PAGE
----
Theatre of the Self by Delpha Hudson

After doing some research into BABE and their current online exhibition ‘It’s a New Day’, I discovered artist Delpha Hudson and her project ‘Theatre of the Self’ (https://www.delphahudson.co.uk/the-theatre-of-the-self/ accessed 30/03/21). It really intrigued me, so I ordered a copy of her project (limited run at 100 copies) and delved into it further.

The idea behind this project was for Delpha to reread her old diaries – 30 years’ worth – over 30 days. She would keep anything that she wanted to take forward with her, and then burn the rest. During this process, she took three photos for each diary – one of the diary, one of her reading the diary, and one of her burning the diary (these can all be viewed on her project Instagram https://www.instagram.com/theatreoftheself/ (accessed 07/04/21). This was a performance art project which she documented in a book.

There are many themes that run through this work, but the biggest thing that stood out to me was the value of writing at each stage of our lives and how these different versions of ourselves can be interesting to explore later. One of the comments Delpha made in her documentation of the project was that the concept of ‘self’ is “undergoing an on-going unfinalisable process and is waiting to be rewritten” (p30). The idea of exploring all these past versions of ourselves seems exciting; we are forever changing, evolving, contradicting ourselves and becoming new again and again.

Delpha’s project had a big focus on mental health. The cathartic act of only keeping what we want and disposing of the rest is a way of dealing with each moment, each memory and each thought from the past. We either believe this to be valuable and something to bring forward in our lives to be part of the version of ourselves now, or we don’t think it’s necessary anymore and get rid of it. That’s quite a liberating idea.

Also, Delpha placed importance on rewriting our stories to improve our mental health. With her little book documenting her project, there are four other books:

  • The Golden Notebook – a book for collecting all of our best bits
  • The Body Book – a book for connecting our thoughts, words and memories to our bodies
  • A Little Book of Smoke and Mirrors – a book to encourage creativity – “to discover how we see ourselves” (mirrors) and “to explore the ways in which we hide, distort and change who we think we are” (smoke) (p1)
  • The Little Black Book of Catharsis – a book to note down all the things we don’t want or don’t like and then burn (this book came with a match)

All these books provide prompts and ideas for what to write and fill them with.

I related to a lot of what Delpha talked about in her project. I have always enjoyed writing, but it wasn’t until I was in secondary school that I started keeping a ‘random book’, as I called it; a book where I could splurge any thoughts, ideas, feelings or memories from the day. It seems that Delpha’s diaries were mostly writing and a commentary on her day – mine did document certain events, but were mostly a space for me to figure out how I was feeling, what I was thinking and to record anything significant. It was an artistic space too – I sketched, doodled, wrote down favourite lyrics and quotes, and experimented with poetry and words of my own too. It was halfway between a sketchbook and a diary – an artist’s journal perhaps?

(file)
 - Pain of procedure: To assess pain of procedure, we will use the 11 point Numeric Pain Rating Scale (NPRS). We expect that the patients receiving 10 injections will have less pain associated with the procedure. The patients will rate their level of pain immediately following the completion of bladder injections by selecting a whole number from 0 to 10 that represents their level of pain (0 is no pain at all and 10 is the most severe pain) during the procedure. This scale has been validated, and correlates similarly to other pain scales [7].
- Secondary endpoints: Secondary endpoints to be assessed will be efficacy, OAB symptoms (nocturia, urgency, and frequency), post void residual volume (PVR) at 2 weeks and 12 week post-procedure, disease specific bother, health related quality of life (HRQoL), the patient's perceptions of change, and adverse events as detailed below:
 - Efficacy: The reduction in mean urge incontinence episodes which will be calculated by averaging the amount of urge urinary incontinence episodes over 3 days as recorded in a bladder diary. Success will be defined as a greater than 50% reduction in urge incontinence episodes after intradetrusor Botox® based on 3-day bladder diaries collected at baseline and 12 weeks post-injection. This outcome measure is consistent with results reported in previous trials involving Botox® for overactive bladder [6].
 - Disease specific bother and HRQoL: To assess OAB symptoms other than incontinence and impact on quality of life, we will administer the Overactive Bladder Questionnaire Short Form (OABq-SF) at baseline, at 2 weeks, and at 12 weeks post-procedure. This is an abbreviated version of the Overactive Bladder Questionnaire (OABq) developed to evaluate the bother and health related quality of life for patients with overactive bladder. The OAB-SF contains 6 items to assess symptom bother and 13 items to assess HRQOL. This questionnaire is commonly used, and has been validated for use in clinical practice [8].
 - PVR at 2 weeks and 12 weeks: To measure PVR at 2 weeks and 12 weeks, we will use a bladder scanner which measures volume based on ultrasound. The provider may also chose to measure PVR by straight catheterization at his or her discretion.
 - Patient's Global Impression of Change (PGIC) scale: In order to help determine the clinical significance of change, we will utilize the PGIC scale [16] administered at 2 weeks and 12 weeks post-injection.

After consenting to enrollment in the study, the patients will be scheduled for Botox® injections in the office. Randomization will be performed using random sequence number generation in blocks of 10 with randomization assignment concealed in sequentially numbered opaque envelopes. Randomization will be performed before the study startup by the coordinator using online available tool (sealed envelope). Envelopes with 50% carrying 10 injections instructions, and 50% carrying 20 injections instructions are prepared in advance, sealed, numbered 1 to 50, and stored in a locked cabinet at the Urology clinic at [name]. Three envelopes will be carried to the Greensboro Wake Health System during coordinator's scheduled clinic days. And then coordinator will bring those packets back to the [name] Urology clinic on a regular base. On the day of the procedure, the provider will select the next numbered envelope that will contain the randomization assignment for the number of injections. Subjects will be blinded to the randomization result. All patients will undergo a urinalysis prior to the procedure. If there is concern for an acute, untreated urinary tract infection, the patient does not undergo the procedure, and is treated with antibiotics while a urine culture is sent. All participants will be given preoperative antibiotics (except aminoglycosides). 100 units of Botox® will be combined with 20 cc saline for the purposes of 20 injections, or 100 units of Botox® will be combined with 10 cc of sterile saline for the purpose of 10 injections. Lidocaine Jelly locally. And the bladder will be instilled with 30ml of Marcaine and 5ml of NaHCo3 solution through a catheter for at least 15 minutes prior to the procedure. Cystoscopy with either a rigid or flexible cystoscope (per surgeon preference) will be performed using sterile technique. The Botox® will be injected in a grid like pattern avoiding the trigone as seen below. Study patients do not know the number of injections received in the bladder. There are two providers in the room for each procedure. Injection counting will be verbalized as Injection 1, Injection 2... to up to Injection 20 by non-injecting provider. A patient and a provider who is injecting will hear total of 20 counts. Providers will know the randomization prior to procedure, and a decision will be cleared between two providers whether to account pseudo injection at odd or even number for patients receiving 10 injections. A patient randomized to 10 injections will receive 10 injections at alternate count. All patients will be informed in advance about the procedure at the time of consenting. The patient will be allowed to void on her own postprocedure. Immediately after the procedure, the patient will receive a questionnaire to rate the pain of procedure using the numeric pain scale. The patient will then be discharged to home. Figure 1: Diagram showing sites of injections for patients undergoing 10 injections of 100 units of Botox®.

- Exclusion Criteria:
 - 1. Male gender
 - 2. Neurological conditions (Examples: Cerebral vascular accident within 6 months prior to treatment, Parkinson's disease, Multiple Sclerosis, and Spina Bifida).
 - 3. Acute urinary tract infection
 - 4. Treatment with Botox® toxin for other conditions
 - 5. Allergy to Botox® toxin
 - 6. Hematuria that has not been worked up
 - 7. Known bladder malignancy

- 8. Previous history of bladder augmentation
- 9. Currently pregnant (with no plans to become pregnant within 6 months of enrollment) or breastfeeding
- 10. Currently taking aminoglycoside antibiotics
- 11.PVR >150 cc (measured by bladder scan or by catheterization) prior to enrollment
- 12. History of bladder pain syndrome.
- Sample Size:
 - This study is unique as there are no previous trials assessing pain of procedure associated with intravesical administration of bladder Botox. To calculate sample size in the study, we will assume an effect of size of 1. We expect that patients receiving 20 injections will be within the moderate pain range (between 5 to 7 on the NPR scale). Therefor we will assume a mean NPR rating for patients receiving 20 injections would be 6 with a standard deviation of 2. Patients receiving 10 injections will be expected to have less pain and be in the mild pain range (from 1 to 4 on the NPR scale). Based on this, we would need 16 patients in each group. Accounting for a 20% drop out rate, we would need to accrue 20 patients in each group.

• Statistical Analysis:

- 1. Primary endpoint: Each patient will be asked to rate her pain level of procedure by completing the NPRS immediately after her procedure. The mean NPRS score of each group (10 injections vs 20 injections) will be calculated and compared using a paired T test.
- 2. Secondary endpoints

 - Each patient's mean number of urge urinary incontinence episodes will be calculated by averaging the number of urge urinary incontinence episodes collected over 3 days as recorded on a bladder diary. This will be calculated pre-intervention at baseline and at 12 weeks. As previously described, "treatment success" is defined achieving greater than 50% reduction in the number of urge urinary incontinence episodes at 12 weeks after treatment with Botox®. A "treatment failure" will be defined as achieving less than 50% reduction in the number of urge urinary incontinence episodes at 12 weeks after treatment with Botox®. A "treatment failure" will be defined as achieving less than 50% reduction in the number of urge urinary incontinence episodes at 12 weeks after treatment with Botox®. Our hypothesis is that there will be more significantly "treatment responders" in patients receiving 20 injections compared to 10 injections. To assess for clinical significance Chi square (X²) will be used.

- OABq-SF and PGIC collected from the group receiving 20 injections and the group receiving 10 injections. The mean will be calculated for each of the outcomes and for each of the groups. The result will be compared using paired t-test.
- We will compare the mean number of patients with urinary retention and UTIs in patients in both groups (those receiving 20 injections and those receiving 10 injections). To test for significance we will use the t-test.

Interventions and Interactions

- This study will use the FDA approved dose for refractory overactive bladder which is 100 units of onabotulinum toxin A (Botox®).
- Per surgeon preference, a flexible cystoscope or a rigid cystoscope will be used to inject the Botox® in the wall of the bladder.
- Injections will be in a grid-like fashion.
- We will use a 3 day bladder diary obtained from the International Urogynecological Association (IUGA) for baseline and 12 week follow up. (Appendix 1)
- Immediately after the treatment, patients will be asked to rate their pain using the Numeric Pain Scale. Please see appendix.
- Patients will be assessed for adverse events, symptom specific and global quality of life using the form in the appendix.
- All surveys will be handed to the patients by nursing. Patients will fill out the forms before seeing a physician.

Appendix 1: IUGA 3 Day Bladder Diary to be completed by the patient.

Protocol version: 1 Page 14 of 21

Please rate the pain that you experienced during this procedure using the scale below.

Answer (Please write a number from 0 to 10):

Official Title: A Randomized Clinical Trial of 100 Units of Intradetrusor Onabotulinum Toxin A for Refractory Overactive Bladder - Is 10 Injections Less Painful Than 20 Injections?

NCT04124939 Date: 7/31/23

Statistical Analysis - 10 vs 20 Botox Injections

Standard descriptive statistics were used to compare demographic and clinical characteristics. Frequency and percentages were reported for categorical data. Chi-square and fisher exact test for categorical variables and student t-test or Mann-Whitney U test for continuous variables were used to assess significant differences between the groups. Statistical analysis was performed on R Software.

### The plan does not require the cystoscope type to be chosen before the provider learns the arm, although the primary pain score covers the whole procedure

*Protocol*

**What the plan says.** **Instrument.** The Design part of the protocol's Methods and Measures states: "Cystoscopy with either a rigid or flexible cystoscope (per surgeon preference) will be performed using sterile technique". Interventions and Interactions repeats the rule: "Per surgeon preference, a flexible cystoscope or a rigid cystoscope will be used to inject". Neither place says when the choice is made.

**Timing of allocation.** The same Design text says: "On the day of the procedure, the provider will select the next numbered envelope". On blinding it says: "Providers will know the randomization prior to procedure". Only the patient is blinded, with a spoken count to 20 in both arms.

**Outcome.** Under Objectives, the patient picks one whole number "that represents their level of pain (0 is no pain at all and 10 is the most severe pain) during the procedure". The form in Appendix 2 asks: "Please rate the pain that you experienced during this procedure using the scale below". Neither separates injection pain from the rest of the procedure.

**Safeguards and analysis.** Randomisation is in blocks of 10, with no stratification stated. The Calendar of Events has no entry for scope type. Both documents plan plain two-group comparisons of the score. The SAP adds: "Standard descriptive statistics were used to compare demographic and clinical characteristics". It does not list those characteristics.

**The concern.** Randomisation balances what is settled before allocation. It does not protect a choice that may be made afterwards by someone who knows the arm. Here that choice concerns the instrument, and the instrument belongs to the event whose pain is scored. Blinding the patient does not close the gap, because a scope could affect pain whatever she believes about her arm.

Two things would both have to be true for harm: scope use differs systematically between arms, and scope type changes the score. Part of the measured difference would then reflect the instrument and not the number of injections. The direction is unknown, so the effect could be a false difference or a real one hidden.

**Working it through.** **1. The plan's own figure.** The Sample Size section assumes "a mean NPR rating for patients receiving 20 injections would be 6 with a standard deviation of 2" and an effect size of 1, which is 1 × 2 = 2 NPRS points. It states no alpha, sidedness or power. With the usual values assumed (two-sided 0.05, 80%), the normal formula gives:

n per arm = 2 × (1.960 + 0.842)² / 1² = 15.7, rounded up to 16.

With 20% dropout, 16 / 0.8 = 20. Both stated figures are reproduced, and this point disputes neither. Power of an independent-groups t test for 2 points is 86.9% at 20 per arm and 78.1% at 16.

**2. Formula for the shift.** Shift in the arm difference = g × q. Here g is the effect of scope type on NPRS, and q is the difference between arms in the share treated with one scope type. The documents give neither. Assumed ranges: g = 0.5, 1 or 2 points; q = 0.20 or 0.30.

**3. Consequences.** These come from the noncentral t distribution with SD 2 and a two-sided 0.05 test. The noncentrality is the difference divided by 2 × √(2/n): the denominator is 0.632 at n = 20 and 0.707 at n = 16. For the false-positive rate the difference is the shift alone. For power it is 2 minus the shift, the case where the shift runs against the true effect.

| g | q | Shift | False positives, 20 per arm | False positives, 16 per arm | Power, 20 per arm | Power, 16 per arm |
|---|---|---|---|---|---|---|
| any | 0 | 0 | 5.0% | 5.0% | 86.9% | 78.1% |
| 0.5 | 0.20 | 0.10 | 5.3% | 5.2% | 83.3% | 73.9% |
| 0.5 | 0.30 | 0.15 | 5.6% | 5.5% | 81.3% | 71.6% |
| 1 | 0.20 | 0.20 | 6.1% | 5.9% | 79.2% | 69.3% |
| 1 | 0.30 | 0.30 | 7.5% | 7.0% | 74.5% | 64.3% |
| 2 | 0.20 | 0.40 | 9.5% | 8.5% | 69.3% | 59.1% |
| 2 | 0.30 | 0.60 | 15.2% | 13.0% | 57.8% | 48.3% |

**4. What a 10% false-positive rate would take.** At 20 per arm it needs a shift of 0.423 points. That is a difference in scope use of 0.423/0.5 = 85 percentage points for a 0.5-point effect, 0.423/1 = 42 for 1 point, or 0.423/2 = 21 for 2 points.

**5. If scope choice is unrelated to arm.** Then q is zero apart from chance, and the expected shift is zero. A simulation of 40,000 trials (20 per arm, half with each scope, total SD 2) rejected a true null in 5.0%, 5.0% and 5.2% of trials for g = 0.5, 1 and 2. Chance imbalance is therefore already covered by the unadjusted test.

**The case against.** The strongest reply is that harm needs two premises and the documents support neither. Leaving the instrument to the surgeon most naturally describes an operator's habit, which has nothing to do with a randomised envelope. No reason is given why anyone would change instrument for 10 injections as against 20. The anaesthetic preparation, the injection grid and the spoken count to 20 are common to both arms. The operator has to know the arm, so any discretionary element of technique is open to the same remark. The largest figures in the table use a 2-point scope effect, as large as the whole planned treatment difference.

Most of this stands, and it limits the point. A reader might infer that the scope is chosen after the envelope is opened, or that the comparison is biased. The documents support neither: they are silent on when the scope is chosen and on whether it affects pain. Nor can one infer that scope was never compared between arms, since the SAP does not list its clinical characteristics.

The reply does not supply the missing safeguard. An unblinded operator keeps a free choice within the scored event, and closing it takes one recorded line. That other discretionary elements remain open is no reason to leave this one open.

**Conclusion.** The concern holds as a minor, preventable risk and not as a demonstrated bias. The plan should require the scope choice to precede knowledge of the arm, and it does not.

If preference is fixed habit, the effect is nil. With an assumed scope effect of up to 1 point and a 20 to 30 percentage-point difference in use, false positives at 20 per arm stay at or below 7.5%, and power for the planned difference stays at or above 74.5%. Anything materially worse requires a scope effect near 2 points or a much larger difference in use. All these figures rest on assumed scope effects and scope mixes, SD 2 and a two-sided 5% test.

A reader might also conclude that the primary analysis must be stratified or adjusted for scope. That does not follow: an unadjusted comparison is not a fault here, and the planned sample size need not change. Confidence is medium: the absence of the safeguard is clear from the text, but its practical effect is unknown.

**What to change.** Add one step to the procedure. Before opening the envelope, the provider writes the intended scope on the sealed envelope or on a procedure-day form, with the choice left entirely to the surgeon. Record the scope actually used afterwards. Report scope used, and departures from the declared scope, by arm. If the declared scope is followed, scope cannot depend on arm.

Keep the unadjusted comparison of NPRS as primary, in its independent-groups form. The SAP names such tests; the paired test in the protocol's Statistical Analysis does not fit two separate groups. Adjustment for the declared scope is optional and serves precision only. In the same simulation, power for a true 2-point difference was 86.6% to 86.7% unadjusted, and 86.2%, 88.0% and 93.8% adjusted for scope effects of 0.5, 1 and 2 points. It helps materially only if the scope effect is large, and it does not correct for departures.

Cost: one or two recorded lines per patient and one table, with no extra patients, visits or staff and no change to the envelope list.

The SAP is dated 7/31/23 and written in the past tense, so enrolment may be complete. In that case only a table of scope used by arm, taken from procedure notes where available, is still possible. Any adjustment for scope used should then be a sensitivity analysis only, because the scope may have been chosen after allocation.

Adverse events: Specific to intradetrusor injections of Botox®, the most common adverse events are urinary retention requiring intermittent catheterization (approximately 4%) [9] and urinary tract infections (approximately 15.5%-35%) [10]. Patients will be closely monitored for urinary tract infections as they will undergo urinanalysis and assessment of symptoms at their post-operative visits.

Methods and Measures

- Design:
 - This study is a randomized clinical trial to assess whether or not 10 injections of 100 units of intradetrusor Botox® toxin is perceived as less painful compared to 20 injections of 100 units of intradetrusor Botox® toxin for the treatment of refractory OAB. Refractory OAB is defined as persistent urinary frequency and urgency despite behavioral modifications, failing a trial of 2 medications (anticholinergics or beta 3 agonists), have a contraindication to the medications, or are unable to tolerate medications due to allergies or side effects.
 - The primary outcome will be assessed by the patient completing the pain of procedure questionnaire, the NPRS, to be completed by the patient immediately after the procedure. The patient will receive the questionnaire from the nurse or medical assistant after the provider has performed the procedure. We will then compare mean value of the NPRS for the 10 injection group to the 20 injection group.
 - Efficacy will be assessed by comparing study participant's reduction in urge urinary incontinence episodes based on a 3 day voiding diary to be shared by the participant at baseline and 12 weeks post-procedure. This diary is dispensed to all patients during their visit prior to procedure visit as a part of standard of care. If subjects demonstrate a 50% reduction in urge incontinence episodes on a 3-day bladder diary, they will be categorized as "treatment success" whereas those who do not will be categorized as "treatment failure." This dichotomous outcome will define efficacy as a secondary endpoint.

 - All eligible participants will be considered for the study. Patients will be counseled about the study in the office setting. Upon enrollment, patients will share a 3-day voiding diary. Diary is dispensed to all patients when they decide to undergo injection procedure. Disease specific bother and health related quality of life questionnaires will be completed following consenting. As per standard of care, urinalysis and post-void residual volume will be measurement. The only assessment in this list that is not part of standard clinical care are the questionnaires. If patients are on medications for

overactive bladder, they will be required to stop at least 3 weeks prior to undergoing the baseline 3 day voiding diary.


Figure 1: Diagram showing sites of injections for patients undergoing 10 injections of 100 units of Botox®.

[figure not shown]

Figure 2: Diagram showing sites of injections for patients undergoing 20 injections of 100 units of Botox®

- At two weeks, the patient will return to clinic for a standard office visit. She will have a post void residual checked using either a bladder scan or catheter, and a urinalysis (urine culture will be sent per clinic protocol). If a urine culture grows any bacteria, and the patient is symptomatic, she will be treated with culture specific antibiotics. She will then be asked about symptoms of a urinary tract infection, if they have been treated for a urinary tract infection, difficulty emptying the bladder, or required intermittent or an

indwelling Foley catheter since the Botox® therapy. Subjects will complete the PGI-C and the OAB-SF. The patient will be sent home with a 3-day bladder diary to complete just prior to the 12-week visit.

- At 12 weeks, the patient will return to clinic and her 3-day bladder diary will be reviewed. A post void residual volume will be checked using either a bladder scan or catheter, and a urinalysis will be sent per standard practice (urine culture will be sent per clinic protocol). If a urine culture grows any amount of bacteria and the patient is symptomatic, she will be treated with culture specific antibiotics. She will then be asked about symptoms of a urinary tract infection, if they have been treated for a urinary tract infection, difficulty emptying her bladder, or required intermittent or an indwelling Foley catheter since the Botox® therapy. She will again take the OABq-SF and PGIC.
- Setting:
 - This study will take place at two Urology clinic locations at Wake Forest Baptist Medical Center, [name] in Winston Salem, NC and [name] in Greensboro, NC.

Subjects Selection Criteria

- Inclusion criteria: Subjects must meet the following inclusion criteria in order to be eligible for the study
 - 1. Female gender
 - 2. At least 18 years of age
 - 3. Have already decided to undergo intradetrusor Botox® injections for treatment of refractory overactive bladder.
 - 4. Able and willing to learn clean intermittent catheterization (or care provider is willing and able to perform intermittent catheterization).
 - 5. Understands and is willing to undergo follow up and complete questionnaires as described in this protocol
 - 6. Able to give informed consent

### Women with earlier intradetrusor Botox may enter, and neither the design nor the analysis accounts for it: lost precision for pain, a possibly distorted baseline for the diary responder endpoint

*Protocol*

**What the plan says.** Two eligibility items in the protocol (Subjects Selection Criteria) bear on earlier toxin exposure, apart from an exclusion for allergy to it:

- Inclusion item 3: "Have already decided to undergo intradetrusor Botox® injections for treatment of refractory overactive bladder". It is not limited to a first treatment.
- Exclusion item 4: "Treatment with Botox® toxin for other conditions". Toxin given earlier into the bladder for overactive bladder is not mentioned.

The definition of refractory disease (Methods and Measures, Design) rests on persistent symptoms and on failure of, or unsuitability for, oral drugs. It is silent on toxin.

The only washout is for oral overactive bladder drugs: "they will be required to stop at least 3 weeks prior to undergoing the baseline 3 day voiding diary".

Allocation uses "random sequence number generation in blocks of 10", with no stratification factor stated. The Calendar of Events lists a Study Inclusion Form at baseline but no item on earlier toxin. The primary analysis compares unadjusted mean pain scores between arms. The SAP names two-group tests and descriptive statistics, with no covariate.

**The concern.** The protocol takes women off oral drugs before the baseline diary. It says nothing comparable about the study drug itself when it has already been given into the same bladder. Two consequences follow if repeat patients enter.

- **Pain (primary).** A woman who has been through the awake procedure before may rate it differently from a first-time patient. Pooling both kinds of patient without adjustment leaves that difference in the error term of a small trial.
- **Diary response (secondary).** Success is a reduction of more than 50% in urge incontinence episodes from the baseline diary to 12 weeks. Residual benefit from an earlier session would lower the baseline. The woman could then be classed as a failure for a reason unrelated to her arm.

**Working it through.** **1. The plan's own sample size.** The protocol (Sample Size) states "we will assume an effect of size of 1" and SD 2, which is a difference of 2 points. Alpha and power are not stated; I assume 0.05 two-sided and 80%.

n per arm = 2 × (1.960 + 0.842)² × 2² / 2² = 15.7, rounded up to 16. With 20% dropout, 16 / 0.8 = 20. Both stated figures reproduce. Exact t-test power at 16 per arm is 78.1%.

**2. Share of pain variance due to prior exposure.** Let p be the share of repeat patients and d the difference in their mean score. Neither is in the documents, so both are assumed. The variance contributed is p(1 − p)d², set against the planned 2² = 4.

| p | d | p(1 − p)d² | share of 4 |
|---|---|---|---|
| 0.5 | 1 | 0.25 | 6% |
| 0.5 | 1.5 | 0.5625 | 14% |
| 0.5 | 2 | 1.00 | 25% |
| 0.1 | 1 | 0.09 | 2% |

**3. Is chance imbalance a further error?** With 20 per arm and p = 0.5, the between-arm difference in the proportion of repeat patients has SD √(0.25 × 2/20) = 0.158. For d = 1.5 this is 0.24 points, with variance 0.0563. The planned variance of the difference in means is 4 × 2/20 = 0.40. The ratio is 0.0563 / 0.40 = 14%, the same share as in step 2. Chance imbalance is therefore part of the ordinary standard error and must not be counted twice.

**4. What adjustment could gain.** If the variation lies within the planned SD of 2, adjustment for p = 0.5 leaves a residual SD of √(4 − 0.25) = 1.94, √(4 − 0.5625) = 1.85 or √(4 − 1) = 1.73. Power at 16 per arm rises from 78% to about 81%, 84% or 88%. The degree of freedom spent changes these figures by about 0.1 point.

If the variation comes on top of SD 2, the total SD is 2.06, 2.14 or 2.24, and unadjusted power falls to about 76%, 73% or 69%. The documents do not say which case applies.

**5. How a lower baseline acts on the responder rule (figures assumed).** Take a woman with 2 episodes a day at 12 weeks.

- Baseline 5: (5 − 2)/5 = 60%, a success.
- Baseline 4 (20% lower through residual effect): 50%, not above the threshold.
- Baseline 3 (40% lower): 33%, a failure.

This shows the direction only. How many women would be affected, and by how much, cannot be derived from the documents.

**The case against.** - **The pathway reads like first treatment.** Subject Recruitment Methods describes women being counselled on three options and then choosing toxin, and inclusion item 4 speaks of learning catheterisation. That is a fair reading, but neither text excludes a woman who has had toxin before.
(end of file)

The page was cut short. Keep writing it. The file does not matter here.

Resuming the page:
Delpha talks about how valuable keeping a dairy is for developing a sense of Self and as a space for reconstructing who we are too, when big changes occur or events transform the way we think. I like how she is honest about the way we all lie to ourselves and contradict ourselves over and over – we are so many versions of one person, and I appreciate this perspective. It’s especially obvious when you read a piece of writing from many years ago – you can feel detached from that version of you, or might, perhaps, rediscover a connection with that version of you.

Her project is also about renewal, rather than being focused on destruction (as it might appear at first glance). I’ve been inspired to go through my old books, and have found pieces of text and art that I feel connected to. Some of these words and images came from times when I was feeling low or hurt or scared, but it makes me happy that, looking back at them, I am happy now and I can take inspiration from them. Something beautiful came from something horrible. I feel like they could inspire my final project. As Delpha states, writing can open up new possibilities and forces us to play an active role. It can also prompt us to have important conversations with ourselves about the past and the present, and take this understanding forward into our future.

To summarise, this project has inspired me to draw from my own past selves and writing and bring this into my final project. I like the idea of choosing parts to bring forward and transform into a piece of work I can be proud of. I have also found inspiration in Jean McEwan’s zine ‘I am blue sky’ (https://issuu.com/jeanmcewan/docs/i_am_blue_sky_zine accessed 30/03/21) as another very personal, diary-like project, with thoughts, feelings and quotes, poetically portrayed and accompanied by collage and drawings. My tutor has recommended some artists who use collage and play with text too, so I intend to explore some of these suggestions and see what other inspiration I can draw from for my final assignment.

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